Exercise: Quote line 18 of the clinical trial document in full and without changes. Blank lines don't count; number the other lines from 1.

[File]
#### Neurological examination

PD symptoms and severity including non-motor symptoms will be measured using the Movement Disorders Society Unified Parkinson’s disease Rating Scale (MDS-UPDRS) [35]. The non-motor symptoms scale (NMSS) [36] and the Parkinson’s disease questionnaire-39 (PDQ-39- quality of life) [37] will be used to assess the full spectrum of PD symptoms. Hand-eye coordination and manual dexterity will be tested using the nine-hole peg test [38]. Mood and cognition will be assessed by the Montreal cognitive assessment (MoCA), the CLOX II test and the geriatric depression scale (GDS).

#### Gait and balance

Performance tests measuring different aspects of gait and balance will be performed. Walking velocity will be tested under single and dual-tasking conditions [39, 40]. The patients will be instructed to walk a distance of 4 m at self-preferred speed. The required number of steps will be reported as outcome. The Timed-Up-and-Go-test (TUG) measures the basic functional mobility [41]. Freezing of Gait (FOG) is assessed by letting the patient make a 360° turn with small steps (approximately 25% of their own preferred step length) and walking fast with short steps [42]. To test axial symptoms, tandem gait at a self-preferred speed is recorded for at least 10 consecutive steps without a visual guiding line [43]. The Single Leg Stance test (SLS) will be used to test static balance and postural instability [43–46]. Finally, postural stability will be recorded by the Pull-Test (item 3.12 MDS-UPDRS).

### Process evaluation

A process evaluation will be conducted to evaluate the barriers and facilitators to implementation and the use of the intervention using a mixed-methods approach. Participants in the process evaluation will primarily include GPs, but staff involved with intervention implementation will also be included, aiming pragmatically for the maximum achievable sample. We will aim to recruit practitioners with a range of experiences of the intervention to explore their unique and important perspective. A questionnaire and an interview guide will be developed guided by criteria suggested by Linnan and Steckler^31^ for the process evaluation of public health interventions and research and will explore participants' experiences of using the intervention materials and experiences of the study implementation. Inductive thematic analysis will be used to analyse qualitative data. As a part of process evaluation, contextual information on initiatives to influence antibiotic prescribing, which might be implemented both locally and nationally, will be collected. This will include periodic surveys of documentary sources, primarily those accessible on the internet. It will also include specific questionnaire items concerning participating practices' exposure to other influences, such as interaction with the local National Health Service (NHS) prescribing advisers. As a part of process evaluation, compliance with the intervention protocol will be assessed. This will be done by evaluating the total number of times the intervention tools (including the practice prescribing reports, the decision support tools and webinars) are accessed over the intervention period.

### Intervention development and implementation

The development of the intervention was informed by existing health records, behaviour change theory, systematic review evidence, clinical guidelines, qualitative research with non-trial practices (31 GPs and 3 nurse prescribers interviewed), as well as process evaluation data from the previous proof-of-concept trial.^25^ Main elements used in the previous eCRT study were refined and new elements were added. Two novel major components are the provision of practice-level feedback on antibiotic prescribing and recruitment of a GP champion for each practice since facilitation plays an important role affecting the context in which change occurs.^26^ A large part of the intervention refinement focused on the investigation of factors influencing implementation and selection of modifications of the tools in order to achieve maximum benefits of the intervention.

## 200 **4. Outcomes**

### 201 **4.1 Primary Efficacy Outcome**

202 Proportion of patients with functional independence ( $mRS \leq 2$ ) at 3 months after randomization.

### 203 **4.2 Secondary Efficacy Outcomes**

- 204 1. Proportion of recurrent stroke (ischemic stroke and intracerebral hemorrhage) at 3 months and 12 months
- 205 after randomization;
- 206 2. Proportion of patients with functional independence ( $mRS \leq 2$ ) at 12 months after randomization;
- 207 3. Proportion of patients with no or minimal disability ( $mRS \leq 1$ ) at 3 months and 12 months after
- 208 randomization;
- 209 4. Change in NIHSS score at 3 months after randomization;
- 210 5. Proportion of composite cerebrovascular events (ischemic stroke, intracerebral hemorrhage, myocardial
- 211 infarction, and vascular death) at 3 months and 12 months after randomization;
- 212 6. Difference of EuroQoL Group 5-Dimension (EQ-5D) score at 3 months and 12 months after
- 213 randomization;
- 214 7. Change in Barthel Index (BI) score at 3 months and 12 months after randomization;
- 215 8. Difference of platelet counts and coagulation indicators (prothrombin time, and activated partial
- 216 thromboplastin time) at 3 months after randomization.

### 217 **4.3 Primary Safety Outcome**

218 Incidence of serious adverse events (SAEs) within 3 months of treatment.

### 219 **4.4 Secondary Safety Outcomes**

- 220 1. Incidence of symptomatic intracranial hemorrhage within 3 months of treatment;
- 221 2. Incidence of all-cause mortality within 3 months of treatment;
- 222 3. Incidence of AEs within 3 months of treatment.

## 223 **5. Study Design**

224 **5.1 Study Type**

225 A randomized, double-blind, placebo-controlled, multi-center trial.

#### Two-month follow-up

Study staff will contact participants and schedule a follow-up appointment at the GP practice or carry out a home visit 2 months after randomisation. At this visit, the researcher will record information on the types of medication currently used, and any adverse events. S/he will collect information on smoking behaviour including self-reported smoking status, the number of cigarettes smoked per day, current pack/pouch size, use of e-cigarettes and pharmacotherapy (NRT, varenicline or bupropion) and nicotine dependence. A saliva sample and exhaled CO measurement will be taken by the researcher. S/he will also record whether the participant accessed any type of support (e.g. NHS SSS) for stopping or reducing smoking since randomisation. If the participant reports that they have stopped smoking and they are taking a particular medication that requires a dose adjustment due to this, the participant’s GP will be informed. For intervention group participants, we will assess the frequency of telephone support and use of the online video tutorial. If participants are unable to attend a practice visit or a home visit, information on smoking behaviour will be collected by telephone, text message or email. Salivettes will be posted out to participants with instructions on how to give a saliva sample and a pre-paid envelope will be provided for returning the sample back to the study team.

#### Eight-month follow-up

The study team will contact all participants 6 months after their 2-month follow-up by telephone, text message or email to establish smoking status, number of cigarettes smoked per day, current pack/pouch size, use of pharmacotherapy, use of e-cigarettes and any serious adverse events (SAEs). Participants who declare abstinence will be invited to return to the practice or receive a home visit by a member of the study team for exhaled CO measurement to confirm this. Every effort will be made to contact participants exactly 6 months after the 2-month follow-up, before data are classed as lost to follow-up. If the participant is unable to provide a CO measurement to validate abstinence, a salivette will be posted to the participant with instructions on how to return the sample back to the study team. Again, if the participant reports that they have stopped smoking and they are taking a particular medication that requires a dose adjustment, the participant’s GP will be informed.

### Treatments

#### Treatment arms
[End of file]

- 209 4. Change in NIHSS score at 3 months after randomization;